New Music from Owen Steel

Category: music 987

Micah O’Donnell chats with Steel about his return to writing and recording and learns the story behind his new single, ‘I Am Lost’.

Micah O’Donnell
Owne Steel photo by Tim Isaac
Owne Steel photo by Tim Isaac

One of St. Andrews most iconic heritage sites, Cottage Craft, burned down this past summer. At the time, I had been living with Owen just down the street. Shortly after smelling the smoke of the fire, we both became obsessed with the hope of discovering who the arsonist was. We knew we would never get to the bottom of it; however, the idea of being the two snoops who figured it out infatuated us. Our mutual obsession–an obsession that kept us up late at night drinking whisky with notebooks–sits parallel to our need to understand who obscured our creative ability. While we may never discover who set the fire, Owen makes it obvious who impeded his creative output: himself.

I went to the Shiretown Pub, more popularly known as the Kennedy, to talk to Owen about why it’s been four years since his last studio album. He sat over a smoked meat sandwich, waiting for the server to bring him a glass of water. He didn’t grow impatient. Instead, O—as he is commonly known–politely asked for a glass when the server dropped by to ask if everything was okay. About that moment, our conversation fell into a lament over our own inability to produce.

“I use to rush out material because I wanted to be prolific, but now, I shouldn’t even be singing because of my fucked up jaw.” It hit me that maybe Owen just didn’t want to create, or, if he did, he had a legitimate excuse not to. The months since I’d moved to Saint Andrews, he’d been plagued by a mouth splint he was rarely able to remove, even during performances. Two more bites from his sandwich, by now falling onto the plate from his mouth, he said, “but honestly, I’m a lazy person.”

Owen’s single, I am Lost, is the first we’ve heard from the St. Andrews Scoundrel since 2013, save for a softly released live album in 2015. It’s disappointing to think that he’s escaped us because of laziness. He’s found an opponent for his laziness though. “I’m learning to embrace the community I’m a part of. Learning that when I am involved with other artists, I’m pushed to keep writing.”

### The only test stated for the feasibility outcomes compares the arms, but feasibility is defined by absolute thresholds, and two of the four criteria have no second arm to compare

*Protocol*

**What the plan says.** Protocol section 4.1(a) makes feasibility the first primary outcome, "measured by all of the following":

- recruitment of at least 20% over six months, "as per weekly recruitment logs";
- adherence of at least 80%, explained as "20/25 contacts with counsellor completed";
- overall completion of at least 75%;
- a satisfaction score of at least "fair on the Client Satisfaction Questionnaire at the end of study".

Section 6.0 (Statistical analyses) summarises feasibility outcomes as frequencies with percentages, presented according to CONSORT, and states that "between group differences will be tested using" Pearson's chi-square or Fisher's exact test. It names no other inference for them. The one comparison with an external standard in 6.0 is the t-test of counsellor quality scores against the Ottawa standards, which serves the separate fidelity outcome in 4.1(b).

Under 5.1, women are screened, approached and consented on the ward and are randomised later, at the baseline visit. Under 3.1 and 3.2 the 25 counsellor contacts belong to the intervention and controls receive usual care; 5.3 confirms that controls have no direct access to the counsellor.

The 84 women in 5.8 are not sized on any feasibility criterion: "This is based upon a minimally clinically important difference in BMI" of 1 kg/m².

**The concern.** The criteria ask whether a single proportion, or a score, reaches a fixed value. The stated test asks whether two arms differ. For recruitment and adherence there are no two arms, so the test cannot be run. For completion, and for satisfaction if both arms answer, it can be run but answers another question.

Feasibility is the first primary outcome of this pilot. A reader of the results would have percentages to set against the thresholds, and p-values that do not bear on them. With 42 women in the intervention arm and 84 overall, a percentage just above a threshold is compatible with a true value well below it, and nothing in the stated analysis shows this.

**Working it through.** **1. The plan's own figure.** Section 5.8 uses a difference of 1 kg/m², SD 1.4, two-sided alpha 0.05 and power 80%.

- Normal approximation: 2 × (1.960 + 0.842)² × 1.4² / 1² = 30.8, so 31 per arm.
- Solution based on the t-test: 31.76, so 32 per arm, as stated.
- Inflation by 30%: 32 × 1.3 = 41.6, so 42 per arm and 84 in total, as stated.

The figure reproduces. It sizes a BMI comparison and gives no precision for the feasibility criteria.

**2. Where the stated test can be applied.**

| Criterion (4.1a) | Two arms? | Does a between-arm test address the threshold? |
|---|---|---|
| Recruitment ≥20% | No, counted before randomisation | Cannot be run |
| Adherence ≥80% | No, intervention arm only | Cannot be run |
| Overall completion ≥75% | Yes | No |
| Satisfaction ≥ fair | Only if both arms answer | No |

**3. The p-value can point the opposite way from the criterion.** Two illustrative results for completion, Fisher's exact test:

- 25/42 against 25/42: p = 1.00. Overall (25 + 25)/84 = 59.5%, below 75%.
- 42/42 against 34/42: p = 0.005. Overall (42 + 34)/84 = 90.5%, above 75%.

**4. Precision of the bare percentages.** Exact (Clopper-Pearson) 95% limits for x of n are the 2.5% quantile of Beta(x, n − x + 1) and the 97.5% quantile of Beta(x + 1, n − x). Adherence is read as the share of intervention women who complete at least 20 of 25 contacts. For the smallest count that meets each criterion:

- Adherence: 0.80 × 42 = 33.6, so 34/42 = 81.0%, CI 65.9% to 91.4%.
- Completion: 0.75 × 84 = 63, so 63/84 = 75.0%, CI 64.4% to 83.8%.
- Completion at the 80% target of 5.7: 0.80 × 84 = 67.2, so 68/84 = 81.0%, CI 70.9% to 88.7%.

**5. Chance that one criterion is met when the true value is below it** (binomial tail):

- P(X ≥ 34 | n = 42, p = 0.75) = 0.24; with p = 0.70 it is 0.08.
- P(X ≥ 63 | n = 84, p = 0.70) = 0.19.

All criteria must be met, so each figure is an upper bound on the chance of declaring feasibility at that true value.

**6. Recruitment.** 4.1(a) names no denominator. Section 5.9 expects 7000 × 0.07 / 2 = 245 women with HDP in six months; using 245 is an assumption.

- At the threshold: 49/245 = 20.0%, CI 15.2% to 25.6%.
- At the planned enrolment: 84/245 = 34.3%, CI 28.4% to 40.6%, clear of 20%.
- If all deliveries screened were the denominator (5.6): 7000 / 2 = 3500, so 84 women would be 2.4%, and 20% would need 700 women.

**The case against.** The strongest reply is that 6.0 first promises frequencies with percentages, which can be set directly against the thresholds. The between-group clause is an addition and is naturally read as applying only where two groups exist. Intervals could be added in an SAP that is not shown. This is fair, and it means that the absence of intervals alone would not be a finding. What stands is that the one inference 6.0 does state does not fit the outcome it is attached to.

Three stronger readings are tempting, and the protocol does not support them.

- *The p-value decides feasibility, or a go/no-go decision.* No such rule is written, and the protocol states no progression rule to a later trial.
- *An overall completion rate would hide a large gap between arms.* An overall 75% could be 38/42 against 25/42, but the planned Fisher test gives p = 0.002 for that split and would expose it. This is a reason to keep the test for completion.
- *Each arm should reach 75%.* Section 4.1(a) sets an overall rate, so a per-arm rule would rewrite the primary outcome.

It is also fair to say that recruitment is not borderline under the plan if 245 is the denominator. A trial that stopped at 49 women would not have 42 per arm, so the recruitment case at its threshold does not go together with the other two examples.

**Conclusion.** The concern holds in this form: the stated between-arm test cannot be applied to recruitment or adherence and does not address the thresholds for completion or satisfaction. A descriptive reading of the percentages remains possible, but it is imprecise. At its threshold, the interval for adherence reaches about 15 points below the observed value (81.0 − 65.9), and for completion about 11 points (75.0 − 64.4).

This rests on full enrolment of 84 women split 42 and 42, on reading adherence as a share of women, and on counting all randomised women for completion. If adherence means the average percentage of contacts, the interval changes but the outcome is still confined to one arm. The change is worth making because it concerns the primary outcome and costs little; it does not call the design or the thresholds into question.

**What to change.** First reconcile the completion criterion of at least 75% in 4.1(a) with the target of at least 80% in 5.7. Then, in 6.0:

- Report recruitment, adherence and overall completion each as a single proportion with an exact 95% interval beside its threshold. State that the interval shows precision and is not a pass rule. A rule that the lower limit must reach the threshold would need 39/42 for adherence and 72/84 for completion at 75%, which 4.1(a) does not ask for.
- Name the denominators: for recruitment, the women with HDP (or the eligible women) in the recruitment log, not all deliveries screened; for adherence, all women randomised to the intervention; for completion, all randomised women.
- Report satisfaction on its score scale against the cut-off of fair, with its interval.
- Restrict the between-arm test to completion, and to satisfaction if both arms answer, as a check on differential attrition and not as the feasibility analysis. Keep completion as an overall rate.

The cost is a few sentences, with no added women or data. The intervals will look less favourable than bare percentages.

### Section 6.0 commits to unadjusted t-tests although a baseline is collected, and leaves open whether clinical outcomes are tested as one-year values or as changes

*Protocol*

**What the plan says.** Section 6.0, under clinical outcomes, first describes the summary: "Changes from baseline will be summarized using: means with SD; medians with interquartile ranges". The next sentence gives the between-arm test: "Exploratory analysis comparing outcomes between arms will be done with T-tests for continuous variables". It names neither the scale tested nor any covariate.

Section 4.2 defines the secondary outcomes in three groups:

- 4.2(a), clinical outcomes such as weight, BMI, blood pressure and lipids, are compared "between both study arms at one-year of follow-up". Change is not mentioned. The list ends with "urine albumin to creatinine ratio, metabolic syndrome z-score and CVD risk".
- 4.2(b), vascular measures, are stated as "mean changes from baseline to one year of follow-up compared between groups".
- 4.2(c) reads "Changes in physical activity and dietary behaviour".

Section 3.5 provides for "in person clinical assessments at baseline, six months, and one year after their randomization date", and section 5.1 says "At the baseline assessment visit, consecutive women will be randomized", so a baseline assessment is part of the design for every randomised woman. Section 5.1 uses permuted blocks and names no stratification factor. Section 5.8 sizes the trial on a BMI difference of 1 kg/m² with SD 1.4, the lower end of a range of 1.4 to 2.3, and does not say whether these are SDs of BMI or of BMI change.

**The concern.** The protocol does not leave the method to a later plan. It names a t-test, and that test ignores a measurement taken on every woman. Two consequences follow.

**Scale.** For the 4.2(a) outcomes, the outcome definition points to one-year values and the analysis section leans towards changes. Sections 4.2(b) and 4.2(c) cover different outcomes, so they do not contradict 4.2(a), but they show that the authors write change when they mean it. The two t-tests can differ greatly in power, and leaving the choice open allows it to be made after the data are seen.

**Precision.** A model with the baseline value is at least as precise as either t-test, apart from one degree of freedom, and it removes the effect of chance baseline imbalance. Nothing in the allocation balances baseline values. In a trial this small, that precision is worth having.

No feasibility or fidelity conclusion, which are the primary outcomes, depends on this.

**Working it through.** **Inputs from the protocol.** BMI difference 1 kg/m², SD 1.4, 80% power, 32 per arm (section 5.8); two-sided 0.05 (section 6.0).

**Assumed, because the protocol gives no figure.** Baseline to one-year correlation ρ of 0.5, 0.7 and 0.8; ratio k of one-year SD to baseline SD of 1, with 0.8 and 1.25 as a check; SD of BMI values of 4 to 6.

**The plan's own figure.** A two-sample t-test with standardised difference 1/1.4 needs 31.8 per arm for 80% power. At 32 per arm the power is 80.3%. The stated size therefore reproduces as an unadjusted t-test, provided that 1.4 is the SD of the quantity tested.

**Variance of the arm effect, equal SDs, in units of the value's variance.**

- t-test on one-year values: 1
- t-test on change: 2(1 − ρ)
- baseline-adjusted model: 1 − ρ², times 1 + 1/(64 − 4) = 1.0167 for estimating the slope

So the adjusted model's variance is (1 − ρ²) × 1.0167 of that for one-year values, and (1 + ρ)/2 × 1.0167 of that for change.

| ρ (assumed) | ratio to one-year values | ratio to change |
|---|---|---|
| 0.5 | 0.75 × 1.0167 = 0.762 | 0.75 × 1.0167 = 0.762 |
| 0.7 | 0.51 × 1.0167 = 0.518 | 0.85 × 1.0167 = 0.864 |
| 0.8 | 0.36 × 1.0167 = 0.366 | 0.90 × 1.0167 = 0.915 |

It’s hard to know when to believe O when he talks about his music. His own song betrays him. The moment he sings “I’m not lonely” you don’t believe him. He is lonely and it’s maybe that loneliness, more than the laziness, that keeps him from offering his music.

Owen insists on explaining the story behind the lyrics. Described by Scott Mallory, the frail lap-steel guitar on the track, as a twisted Walt Disney ballad, Owen thinks of the track as a collection of references to his time travelling in Latin America: the man squirming at his own guts is a worker he saw torn open by a grinder who desperately tries to hush his injury to stave off a possible firing. The song was inspired by riding a freight train with a poor, desperate Mexican family. The engine struck a bus and Owen and the family were close enough to feel their car rattled by the impact. The song was started shortly after on a boat from Panama to South Carolina. The boat, not unexpectedly, once belonged to the original writer of Achey Breaky heart. Finally, the song was finished in a graveyard in Norfolk, Virginia. The ultimate space of trauma.

And the core of the song is trauma. Yet, the song isn’t about experiencing trauma, but trying to cover it up. I am Lost isn’t void of hope, but instead, filled with ignorance. Filled with the ignorance every one of us employs to cover up hurt. If you believe him when he sings “I’m not lonely,” you’re not listening closely enough.

I finished my coffee and realized that the same distrust that haunts the chorus of O’s new track also haunts him. O isn’t lazy so much as he is afraid of fresh pain. He’s not hoping his train won’t crash; he isn’t getting on the train.

Until now. In the coming weeks, new tracks will be posted from Owen. I’ve been lucky enough to hear some scraps of these lo-fi recordings he is putting together. No doubt, Owen has grown darker, maybe even more cynical. But alongside his trauma is a new honesty. Owen is no longer depicting happy waterfront towns, but honest and sincere fears of trainwrecks.

Our conversation ended with discussing a reality we agree on: “laziness isn’t a symptom of an unwilling person, but a scared human.”

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